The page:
Private cars have been kept out of the neighbourhood and links established to major existing networks of footpaths and cycle paths. In addition, bicycle-parking facilities are available at various locations. Nevertheless, access for emergency vehicles, delivery traffic and other traffic for all newly proposed areas and buildings is achieved via safe and reliable routes with appropriate surfacing used for access and in the vicinity of buildings. These hard-landscaped areas are kept to a minimum since they serve only this purpose as well as providing accessible approach routes, with alternating cellular paving and greenery blending harmoniously together.

© GTL

The theme of landscape runs throughout the entire residential quarter, and assembling the residential buildings in a meandering arrangement helps to give contour to the overall urban structure. The screening buildings located along Kemptener Strasse serve to buffer the area, creating a quieter and more sheltered environment within. It is imperative that the proposed apartments should not only be climate friendly, but affordable and attractive too. Responding to the outdoor spaces, apartments are oriented two ways, offering a range of views of the Blasiusberg and historical buildings beyond the immediate neighbourhood. Individual blocks are ideally suited to this, with their compact structure, monolithic construction method and energy efficiency, as well as step-free access.

The current tendency to work from home is taken into account in this forward-looking design concept by providing ‘joker’ rooms that offer people the option to work from home, or to use their space more flexibly. Through a mix of various-sized apartments, a social blend can be created, which helps to underscore the goal of creating stable, communal living.

Through the combination of compact buildings, a simple and thermally robust monolithic construction method, regenerative energy sources, and an energy-efficient BlueGreen building and landscaping concept, this project guarantees a forward-looking climate-friendly development.

© Benkert Schäfer

High-Rise Marienplatz| Darmstadt

1.Prize I High-Rise Marienplatz

Darmstadt

In collaboration with netzwerkarchitekten, Tragraum Engineers

This new high-rise building creates a link between Darmstadt’s publishing district and the city centre, while anchoring the project in the existing urban context.

 

The characteristic profile of the high-rise, with the lower four storeys set back, will make it a prestigious address for both residences and offices. The high-rise consists of a 4-storey plinth base, plus a 12-storey block rising from it. The plinth mirrors the eaves height of the neighbouring building thus establishing a relationship with its urban context. The top of plinth is planted with a roof garden that corresponds with its neighbour too. Another feature of the high-rise block are the 1.7m deep balconies that run round the building. Permanently installed planters here are intensively planted, engendering a garden-like atmosphere, shading the façade and creating a microclimate. This greenery is further enhanced by a generous roof area, the distinctive design of the terraces, and a row of trees along the outer edge of the penthouse terrace. The aim is to use all resources judiciously in order to create a sustainable building.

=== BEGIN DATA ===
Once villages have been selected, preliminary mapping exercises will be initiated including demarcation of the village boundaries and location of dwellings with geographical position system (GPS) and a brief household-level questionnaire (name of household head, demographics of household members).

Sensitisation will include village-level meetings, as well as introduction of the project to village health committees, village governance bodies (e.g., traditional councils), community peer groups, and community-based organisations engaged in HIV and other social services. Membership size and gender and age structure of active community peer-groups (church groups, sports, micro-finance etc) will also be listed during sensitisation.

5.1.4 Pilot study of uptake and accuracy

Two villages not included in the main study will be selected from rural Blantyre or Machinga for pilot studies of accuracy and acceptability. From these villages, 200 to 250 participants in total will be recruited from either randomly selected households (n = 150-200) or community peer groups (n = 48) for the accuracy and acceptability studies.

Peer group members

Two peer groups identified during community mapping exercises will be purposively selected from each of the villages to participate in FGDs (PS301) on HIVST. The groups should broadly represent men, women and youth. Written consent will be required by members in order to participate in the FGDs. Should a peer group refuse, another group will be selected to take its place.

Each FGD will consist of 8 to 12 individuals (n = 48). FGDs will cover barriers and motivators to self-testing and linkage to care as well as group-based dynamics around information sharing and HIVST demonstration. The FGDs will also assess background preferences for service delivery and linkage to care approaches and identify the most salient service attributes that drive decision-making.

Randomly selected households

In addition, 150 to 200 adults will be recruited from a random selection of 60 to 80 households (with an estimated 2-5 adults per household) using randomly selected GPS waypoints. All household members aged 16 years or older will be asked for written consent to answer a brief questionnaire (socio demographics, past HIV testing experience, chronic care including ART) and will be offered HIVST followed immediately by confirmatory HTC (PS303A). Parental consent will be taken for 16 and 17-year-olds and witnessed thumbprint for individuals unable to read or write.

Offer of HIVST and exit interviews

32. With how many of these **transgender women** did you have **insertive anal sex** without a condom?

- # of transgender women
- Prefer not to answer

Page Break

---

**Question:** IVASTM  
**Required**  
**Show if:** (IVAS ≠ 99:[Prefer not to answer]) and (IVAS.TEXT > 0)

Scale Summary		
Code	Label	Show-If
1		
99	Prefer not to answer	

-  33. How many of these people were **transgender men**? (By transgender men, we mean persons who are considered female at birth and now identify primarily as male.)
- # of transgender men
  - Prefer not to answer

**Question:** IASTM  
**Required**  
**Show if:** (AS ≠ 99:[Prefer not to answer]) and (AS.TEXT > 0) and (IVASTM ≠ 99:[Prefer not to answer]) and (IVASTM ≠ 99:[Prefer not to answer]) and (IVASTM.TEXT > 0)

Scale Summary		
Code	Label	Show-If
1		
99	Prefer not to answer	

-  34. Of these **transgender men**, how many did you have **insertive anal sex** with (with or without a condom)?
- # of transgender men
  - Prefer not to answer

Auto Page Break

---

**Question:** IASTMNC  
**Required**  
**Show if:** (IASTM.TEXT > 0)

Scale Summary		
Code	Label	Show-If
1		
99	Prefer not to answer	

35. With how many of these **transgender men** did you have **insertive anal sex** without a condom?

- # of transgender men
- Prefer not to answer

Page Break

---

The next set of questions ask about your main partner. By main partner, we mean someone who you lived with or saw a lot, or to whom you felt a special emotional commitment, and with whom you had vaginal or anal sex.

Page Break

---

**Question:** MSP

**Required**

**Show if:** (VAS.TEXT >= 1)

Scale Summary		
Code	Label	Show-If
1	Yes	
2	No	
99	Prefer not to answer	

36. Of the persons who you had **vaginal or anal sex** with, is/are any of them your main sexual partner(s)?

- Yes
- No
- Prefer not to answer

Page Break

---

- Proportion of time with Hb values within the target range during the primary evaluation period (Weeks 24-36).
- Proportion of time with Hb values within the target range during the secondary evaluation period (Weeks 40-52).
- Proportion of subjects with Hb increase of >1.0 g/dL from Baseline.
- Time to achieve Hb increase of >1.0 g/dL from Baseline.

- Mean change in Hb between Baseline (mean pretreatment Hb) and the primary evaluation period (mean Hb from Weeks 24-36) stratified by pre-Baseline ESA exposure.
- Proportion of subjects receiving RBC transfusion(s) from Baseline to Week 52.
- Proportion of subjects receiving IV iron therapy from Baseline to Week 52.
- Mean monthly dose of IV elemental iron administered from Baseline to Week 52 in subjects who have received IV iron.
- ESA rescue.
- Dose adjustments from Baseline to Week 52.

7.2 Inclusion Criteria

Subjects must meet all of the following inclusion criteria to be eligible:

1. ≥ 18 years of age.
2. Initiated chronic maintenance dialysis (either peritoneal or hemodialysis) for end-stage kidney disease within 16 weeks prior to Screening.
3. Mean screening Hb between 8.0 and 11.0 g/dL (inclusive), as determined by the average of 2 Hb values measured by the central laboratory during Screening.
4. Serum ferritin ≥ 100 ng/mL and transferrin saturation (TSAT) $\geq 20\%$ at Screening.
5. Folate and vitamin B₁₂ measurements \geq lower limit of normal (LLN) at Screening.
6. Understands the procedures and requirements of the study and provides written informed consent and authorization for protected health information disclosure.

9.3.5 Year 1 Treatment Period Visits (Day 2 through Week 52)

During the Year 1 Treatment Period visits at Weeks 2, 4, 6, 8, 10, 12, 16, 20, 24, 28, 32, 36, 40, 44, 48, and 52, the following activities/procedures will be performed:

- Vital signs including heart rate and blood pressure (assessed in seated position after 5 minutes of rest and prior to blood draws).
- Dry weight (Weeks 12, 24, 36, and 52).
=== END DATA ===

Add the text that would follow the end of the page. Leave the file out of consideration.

The space surrounding the building is typified by a square with some areas covered in grass pavers, and informal groups of trees. Benches beneath them are designed to encourage people to linger a while. Bicycle parking is arranged along the façade and the traffic routes. The green façade at ground floor level helps to tie the external landscaping into the building.


Cuno-Raabe School | Fulda

1.Prize + Surcharge I Cuno-Raabe School

Fulda

In collaboration with netzwerkarchitekten, Tragraum Engineers

The redesign of the Cuno-Raabe School in Fulda encompasses a wide range of issues. Alongside erecting buildings, establishing fire compartments and escape routes, and generating an energy concept for the buildings, the external spaces offer high-quality, efficient and sustainable design. All this presents an opportunity to put the former church – a heritage listed building with a strong identity – to a new use.

 

The new building, which forms the northwest extremity of the site, is being developed in conjunction with the existing church building. To bring together various internal uses – such as classrooms, admin rooms, staffrooms, a school canteen, plus a teaching kitchen and other spaces – the church’s volume is to be retained, and inside it a “house-in-house” principle will be applied. While the substance of the church will continue to provide protection from the elements, a separate building that meets the requirements for new sustainable buildings will be built inside. This will later house a school canteen, an auditorium and on the upper floor, a kitchen, areas used throughout the day, and the library. This eliminates the need for a costly energy retrofit. The bridge connecting these two buildings also creates an important external element. A fascinating interplay of façade materials and landscaping is achieved through juxtaposing the materiality of the brick church façade with that of the external areas with alternating wood, textile sunshades, and light concrete block paving.

A core element in the external landscaping concept is the playground between the former church and the new building. Bounded on both sides by stepped seating, it opens up in the centre with space-defining single trees and leads to a dense ‘play forest’ where children can romp around. Another special feature is the climbing and balancing frame that uses gravel incorporated in the subsoil to mitigate the impact of falls. Away from all the hustle and bustle is a quiet area that can also be used as a green classroom or school garden. The planting concept calls for the use of robust native shrubs in the perimeter areas that can withstand all the various demands.

 

Parking is being restructured in conjunction with the new building. Parking spaces will be supplemented by centrally located bicycle parking close to the entrance. The roofs of the new building, in addition to supporting a modern photovoltaic system for generating power, will be planted as extensive green roofs, plus a landscaped roof garden and a play area.